The island of Tarawa in the Gilbert Islands was defended by 2,600 well-armed Japanese troops, augmented by 2,000 Korean construction workers who could be trusted to assist in the defense of the island. Its commander, Rear Admiral Shibasaki, boasted that a million Marines would be unable to take Tarawa even if they had a hundred years. At first glance, this claim appeared to be very well-founded.
A thousand yards off shore, a bow-shaped coral reef assured that American landing craft would be unable to reach the beaches with their cargo of American soldiers. The Marines would have to walk to shore under their own power. With water up to their chins and under withering fire from well-placed Japanese positions, hundreds of the assaulting Marines died before even touching the island of Tarawa. Many officers were among the dead in the water; sergeants and corporals took their place, to lead the surviving Marines who did make it to the beaches.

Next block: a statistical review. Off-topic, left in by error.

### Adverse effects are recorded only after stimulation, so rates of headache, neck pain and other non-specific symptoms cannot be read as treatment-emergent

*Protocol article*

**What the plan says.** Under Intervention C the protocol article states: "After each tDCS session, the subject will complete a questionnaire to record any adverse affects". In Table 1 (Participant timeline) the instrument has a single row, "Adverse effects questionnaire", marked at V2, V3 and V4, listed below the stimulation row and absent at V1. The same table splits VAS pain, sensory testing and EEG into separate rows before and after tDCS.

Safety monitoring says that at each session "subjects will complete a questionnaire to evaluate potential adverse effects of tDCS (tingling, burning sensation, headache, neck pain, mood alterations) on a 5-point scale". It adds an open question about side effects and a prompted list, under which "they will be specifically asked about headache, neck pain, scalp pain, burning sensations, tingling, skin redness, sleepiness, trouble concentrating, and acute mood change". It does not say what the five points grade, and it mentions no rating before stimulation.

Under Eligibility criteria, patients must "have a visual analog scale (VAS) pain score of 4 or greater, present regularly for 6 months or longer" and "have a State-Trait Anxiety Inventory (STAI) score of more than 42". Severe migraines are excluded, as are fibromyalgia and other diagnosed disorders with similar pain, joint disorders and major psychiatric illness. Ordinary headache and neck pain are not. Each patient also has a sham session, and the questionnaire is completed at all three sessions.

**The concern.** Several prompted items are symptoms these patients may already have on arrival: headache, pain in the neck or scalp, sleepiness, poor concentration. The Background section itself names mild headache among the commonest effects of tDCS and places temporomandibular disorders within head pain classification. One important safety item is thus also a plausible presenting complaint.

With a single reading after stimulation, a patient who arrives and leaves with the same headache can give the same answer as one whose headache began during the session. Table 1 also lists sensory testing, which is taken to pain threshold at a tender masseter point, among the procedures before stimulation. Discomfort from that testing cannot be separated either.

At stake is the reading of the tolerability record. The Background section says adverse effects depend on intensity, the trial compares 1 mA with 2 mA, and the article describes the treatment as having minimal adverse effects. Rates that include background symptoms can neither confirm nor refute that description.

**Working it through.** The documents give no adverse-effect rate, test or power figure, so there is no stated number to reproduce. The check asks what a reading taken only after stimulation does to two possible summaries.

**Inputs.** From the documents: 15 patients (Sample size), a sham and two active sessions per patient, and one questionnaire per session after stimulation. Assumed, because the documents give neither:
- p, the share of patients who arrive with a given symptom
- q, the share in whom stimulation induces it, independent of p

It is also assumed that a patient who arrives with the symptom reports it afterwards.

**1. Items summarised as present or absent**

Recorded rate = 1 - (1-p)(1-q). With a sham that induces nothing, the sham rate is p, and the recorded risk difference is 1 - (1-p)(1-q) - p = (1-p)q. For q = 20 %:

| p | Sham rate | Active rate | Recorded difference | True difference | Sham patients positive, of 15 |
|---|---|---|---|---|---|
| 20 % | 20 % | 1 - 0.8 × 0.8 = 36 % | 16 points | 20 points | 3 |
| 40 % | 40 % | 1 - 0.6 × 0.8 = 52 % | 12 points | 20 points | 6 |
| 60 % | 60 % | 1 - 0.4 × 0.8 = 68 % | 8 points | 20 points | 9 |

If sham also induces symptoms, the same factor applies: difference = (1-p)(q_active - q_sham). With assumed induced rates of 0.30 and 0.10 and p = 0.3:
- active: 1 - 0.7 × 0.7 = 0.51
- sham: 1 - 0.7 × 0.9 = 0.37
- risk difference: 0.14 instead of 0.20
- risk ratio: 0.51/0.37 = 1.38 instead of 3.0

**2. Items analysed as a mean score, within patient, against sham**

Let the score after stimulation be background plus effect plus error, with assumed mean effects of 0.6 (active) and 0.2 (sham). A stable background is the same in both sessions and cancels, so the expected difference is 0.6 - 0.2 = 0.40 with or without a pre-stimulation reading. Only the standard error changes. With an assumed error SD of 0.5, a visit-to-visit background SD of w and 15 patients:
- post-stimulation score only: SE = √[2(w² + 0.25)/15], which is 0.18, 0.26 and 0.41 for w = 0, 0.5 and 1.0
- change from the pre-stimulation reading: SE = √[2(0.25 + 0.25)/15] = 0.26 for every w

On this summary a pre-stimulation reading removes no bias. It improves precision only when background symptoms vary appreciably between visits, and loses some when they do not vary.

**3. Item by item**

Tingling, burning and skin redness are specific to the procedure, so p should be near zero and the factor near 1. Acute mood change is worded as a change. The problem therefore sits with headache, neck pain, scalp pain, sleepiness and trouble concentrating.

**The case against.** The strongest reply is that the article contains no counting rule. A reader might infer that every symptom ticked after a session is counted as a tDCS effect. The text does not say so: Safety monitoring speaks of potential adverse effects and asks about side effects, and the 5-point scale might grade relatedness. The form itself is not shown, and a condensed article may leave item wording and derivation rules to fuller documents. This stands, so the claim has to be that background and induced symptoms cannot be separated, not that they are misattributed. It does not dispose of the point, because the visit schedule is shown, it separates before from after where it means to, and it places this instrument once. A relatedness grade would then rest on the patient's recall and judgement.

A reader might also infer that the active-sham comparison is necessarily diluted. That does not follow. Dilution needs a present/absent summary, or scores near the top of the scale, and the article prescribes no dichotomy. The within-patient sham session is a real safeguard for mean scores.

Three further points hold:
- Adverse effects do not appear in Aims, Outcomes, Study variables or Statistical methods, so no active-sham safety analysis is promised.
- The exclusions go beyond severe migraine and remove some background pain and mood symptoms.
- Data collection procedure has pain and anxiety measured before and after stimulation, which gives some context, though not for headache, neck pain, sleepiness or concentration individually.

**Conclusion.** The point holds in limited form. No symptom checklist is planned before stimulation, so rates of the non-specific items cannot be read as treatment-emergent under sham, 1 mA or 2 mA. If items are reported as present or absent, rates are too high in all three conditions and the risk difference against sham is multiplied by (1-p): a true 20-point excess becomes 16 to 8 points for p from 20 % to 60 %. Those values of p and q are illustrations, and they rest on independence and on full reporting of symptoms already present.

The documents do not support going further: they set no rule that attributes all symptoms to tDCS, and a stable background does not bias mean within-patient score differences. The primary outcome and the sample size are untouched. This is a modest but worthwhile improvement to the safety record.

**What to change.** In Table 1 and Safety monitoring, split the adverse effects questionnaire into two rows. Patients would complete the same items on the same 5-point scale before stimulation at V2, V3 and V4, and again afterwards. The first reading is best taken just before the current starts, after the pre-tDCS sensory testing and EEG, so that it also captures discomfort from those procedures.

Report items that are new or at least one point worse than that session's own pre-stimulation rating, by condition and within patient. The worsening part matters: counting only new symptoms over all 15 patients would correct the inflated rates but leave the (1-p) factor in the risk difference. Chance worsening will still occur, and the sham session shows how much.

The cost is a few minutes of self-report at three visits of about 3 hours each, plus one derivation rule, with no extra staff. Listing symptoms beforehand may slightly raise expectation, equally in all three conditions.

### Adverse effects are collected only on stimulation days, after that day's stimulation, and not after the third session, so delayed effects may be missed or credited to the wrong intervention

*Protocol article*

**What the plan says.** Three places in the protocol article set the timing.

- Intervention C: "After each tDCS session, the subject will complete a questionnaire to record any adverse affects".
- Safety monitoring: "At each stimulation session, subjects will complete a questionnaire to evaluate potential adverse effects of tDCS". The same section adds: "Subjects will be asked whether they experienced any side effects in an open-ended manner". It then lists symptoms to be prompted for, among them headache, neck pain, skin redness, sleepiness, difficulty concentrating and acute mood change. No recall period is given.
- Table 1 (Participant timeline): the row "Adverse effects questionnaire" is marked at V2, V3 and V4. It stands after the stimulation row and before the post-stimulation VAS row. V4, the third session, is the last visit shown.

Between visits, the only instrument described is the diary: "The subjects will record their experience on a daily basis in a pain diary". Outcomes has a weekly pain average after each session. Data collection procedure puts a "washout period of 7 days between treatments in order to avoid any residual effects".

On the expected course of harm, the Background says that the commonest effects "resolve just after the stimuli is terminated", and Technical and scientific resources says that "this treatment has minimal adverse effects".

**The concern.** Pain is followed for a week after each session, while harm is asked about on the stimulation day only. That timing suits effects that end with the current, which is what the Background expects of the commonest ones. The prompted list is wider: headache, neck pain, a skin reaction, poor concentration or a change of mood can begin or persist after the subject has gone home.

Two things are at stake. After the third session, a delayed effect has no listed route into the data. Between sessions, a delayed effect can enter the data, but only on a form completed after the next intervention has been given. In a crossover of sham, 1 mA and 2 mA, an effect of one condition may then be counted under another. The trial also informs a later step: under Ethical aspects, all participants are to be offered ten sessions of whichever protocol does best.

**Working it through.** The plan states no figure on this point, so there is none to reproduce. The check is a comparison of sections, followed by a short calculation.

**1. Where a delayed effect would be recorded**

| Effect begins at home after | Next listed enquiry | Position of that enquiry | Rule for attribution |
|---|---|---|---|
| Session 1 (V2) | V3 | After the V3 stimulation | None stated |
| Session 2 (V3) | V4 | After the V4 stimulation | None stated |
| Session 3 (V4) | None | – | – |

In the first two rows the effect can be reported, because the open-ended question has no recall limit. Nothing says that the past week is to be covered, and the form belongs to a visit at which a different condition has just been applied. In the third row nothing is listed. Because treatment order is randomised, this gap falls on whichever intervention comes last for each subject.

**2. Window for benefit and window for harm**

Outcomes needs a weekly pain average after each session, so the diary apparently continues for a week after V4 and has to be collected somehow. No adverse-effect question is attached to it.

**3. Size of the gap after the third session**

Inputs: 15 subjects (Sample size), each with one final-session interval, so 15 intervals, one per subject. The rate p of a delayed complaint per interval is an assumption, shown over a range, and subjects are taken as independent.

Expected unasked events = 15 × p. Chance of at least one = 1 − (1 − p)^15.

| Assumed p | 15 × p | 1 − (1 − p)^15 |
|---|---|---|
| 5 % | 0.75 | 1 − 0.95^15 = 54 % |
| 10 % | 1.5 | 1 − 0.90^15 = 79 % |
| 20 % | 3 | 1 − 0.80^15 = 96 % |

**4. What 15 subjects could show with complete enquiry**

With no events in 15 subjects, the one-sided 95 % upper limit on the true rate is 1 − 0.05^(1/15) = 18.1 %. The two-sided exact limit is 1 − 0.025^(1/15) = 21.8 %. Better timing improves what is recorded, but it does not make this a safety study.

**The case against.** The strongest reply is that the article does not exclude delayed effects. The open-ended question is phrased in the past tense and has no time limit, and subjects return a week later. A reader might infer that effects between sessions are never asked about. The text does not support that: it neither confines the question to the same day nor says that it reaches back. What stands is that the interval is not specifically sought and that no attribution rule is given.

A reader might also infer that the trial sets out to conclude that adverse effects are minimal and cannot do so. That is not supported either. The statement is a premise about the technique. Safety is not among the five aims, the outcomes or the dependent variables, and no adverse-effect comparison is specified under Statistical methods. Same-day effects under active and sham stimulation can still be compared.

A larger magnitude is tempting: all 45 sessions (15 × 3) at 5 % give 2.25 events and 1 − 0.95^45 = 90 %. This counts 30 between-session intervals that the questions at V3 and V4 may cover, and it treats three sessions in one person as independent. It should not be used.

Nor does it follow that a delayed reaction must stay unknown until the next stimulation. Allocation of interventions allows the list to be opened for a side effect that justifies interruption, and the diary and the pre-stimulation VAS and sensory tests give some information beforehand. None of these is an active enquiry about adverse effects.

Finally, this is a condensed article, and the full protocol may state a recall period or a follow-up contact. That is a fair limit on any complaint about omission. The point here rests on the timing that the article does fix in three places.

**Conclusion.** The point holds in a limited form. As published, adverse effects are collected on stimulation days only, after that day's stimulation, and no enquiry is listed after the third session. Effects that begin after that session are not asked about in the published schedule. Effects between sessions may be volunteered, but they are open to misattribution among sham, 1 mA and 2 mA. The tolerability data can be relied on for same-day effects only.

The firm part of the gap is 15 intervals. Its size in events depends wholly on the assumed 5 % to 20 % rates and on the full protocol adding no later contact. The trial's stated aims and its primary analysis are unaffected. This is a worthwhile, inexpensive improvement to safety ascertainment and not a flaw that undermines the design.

When all was said and done, and the smoke cleared, Tarawa was successfully captured by the U.S. Marine amphibious forces. A thousand Marines lay dead, and another 2,000 were wounded. The Japanese casualties were total: 4,600 defenders loyal to Japan were wiped out. The only survivors on the enemy side were some of the Korean workers, who did not share the suicidal impulse of the men who were their overlords.
NOTE: To honor the memory of those who died at Tarawa, a class of U. S. Navy amphibious assault carriers has been named after this battle.